The Aqua Virgo was one of the eleven Roman aqueducts that supplied the city of ancient Rome. It was completed in 19 BC by Marcus Agrippa, during the reign of the emperor Augustus and was built mainly to supply the contemporaneous Baths of Agrippa in the Campus Martius.
The Romans constructed aqueducts throughout their Republic and later Empire, to bring water from outside sources into cities and towns. Aqueduct water supplied public baths, latrines, fountains, and private households; it also supported mining operations, milling, farms, and gardens.
Aqua Claudia, was an ancient Roman aqueduct that, like the Aqua Anio Novus, was begun by Emperor Caligula in 38 AD and finished by Emperor Claudius in 52 AD.
Sanitation in ancient Rome was well advanced compared to other ancient cities and was providing water supply and sanitation services to residents of Rome. Although there were many sewers, public latrines, baths and other sanitation infrastructure, disease was still rampant. The baths are known to symbolise the "great hygiene of Rome". Although the baths may have made the Romans smell good, they were a cesspool of waterborne diseases.
The Aqua Julia is a Roman aqueduct built in 33 BC by Agrippa under Augustus to supply the city of Rome. It was repaired and expanded by Augustus from 11–4 BC.
The Aqua Tepula is an ancient Roman aqueduct completed in 125 BC by censors Gnaeus Servilius Caepio and L. Cassius Longinus.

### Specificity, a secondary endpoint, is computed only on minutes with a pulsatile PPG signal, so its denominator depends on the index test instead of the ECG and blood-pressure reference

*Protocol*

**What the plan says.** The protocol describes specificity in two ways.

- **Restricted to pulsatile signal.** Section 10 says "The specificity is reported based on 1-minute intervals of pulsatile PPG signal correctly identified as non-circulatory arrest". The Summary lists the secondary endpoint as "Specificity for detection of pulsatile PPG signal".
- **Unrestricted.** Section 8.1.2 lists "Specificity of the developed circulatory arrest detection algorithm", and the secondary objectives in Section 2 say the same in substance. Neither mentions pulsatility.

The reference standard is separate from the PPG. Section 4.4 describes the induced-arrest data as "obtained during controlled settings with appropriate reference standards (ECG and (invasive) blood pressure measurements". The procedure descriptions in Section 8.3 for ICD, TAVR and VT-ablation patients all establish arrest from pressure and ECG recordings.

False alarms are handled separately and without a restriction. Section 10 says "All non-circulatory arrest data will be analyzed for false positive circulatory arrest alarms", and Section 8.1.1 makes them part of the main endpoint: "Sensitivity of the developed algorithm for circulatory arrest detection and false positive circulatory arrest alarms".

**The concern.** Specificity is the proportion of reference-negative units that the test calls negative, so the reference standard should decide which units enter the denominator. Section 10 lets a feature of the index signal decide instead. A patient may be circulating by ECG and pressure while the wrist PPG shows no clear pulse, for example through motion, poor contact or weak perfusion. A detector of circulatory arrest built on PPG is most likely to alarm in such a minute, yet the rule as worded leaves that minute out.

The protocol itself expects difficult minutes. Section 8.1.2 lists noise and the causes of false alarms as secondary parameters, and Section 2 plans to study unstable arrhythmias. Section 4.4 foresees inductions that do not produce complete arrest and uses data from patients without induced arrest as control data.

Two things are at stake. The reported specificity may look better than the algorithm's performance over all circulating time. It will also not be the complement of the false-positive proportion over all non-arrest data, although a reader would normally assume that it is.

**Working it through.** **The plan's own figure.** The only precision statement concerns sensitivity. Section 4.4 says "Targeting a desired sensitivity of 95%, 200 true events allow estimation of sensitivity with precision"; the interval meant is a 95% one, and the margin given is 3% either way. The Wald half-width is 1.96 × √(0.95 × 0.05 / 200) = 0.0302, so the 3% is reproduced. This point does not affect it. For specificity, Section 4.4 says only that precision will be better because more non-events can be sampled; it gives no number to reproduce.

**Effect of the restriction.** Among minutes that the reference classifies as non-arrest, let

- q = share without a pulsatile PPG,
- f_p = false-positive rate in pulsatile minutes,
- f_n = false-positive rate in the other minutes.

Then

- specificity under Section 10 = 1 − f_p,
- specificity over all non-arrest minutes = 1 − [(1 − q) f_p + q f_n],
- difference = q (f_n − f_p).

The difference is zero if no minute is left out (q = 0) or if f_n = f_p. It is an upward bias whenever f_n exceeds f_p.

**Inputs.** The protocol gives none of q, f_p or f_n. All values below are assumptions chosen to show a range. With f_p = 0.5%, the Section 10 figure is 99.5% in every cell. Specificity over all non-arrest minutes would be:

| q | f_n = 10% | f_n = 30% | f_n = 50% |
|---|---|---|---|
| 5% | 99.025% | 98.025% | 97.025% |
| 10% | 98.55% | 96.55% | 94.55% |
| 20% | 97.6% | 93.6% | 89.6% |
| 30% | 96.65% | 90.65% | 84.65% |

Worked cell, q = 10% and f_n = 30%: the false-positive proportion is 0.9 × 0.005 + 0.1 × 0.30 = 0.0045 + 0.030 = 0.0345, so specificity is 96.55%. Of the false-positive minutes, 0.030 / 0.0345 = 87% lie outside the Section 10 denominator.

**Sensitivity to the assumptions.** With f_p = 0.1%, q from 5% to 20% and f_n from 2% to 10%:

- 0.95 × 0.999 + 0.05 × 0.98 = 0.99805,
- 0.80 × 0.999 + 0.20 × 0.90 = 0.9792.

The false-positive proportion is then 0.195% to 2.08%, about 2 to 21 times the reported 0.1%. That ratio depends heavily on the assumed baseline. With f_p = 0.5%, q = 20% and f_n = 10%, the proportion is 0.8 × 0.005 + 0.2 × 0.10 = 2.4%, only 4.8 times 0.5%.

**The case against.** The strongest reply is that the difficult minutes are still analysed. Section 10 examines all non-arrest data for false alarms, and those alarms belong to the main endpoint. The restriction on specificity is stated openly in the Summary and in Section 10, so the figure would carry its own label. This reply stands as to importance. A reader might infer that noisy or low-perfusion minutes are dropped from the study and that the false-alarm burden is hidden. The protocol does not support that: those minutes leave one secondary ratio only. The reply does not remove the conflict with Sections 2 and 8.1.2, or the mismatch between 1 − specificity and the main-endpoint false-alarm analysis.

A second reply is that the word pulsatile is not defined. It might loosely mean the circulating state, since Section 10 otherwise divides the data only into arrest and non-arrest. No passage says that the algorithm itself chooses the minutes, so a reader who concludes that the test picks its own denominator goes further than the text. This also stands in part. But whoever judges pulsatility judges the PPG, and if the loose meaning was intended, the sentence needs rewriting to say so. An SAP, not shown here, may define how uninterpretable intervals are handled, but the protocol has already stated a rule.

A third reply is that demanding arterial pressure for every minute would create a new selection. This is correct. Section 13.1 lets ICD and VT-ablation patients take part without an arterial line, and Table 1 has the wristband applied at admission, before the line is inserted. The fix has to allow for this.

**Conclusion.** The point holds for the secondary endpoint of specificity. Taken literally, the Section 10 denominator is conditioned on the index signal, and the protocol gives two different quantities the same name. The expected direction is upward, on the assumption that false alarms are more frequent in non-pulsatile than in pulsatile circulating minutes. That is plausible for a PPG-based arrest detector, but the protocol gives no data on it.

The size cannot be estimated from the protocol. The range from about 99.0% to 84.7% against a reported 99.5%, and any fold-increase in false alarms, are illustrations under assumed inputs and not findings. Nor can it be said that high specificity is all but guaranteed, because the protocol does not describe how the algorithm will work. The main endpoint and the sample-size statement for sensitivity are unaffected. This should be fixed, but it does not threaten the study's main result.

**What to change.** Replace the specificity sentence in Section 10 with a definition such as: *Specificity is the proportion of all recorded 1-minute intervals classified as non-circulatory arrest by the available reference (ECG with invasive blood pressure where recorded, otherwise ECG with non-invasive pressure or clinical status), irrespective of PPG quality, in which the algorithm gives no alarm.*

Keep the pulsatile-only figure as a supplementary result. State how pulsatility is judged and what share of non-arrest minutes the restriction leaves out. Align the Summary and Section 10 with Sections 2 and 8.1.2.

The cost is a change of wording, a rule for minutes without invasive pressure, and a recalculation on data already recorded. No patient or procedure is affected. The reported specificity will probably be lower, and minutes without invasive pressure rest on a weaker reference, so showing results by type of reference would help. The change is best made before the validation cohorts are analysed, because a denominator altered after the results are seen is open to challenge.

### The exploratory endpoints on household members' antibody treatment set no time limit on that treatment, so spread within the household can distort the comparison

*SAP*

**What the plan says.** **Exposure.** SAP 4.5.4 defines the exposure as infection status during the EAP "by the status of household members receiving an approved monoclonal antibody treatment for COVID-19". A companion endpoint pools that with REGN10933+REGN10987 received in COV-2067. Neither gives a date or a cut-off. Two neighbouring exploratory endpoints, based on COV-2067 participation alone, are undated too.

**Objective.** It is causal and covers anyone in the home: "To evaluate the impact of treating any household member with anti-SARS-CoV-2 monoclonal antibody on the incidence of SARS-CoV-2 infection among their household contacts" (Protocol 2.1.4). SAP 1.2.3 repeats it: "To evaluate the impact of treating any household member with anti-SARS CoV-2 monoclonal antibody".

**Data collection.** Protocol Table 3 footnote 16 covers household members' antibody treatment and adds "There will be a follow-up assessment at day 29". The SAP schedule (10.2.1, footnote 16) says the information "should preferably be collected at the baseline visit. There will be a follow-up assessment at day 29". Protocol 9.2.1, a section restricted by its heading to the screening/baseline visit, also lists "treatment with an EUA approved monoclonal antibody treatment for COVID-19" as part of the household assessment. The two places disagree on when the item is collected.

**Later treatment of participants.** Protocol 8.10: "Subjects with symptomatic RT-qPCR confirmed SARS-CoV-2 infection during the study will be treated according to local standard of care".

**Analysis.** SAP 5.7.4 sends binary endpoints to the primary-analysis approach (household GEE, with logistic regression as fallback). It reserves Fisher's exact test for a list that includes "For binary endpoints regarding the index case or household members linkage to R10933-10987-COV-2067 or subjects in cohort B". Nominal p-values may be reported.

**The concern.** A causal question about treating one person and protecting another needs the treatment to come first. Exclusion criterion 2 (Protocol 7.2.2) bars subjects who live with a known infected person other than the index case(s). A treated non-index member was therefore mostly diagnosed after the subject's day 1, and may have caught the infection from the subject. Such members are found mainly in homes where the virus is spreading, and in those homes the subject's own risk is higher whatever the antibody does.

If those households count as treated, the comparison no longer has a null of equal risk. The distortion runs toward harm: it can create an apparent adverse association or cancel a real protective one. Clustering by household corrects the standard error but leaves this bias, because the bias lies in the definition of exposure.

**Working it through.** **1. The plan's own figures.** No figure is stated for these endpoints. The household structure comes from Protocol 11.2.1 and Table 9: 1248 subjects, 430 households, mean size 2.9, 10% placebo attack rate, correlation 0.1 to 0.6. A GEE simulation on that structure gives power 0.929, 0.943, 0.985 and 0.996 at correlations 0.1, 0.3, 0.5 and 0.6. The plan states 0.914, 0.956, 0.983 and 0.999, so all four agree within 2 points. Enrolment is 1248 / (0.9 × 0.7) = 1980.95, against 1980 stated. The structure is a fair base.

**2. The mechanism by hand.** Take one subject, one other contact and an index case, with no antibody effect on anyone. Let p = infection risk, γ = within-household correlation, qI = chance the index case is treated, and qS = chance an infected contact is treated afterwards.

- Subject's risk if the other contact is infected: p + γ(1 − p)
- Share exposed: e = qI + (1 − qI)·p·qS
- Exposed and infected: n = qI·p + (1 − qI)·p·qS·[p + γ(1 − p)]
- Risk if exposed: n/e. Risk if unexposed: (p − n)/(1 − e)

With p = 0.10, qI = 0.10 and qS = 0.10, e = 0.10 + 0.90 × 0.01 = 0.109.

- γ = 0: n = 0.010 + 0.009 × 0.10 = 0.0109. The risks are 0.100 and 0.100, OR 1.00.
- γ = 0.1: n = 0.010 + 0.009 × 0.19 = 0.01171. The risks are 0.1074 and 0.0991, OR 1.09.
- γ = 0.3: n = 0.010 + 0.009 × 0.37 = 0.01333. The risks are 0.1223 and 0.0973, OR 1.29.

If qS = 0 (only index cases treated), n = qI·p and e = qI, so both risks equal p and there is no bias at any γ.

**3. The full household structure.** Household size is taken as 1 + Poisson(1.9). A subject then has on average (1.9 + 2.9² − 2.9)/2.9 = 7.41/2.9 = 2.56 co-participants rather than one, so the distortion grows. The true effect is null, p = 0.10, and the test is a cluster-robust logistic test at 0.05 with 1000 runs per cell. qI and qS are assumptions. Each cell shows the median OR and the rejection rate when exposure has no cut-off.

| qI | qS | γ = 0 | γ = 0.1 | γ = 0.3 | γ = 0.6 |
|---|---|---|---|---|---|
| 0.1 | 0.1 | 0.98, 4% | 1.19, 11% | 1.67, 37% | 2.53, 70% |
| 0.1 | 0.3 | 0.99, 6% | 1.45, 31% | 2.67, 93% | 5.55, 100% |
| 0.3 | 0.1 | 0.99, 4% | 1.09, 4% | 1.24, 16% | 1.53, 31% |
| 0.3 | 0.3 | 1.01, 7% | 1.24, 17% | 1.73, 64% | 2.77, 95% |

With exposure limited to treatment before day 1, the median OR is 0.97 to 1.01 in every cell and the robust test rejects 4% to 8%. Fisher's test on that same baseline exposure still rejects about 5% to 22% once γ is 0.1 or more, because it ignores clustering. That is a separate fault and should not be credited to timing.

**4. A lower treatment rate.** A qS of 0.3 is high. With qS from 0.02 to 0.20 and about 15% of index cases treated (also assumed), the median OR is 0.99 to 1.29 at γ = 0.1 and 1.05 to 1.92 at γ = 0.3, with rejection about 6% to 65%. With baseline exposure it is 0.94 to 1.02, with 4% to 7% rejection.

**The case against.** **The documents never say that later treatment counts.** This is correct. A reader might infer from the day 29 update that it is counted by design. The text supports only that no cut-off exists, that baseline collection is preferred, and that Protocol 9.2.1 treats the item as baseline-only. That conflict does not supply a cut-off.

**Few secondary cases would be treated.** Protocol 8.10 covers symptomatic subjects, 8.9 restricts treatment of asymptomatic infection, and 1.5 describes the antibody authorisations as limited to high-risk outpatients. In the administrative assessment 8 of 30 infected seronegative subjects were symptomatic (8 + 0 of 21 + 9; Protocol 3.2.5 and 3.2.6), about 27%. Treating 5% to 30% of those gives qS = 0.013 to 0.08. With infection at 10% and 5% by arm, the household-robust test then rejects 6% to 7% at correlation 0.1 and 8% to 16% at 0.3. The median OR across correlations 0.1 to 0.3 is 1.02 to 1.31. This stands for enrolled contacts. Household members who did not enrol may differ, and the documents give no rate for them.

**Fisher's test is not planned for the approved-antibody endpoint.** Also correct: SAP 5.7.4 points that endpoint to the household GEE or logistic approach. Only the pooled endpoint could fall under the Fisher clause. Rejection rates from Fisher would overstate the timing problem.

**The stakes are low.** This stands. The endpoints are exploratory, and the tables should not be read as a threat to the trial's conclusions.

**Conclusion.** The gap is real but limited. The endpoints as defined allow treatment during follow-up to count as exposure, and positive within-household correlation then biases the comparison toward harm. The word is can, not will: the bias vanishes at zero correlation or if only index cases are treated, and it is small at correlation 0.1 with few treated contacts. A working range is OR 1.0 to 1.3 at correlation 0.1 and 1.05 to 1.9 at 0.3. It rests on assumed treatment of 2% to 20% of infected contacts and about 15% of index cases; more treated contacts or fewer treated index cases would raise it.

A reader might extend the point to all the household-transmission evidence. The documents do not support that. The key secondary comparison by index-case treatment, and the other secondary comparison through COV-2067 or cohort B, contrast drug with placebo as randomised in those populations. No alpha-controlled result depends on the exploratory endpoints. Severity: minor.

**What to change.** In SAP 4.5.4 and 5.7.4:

In Ancient Rome, the Aqua Alsietina was the earlier of the two western Roman aqueducts, erected somewhere around 2BC, during the reign of emperor Augustus. It was the only water supply for the Transtiberine region.
De aquaeductu is a two-book official report given to the emperor Nerva or Trajan on the state of the aqueducts of Rome, and was written by Julius Sextus Frontinus at the end of the 1st century AD. It is also known as De Aquis or De Aqueductibus Urbis Romae. It is the earliest official report of an investigation made by a distinguished citizen on Roman engineering works to have survived. Frontinus had been appointed Water Commissioner by the emperor Nerva in AD 96.
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Acqua may refer to:
Aqueducts or water bridges are bridges constructed to convey watercourses across gaps such as valleys or ravines. The term aqueduct may also be used to refer to the entire watercourse, as well as the bridge. Large navigable aqueducts are used as transport links for boats or ships. Aqueducts must span a crossing at the same level as the watercourses on each end. The word is derived from the Latin aqua ("water") and ducere, therefore meaning "to lead water". A modern version of an aqueduct is a pipeline bridge. They may take the form of tunnels, networks of surface channels and canals, covered clay pipes or monumental bridges.
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The Aqua Anio Vetus was an ancient Roman aqueduct, and the second oldest after the Aqua Appia. It was commissioned in 272 BC and funded by treasures seized after the victory against Pyrrhus of Epirus. Two magistrates were appointed by the Senate, the censors Manius Curius Dentatus who died five days after the assignment, and Flavius Flaccus. The aqueduct acquired the nickname of "old" (vetus) only when the Anio Novus was built almost three centuries later.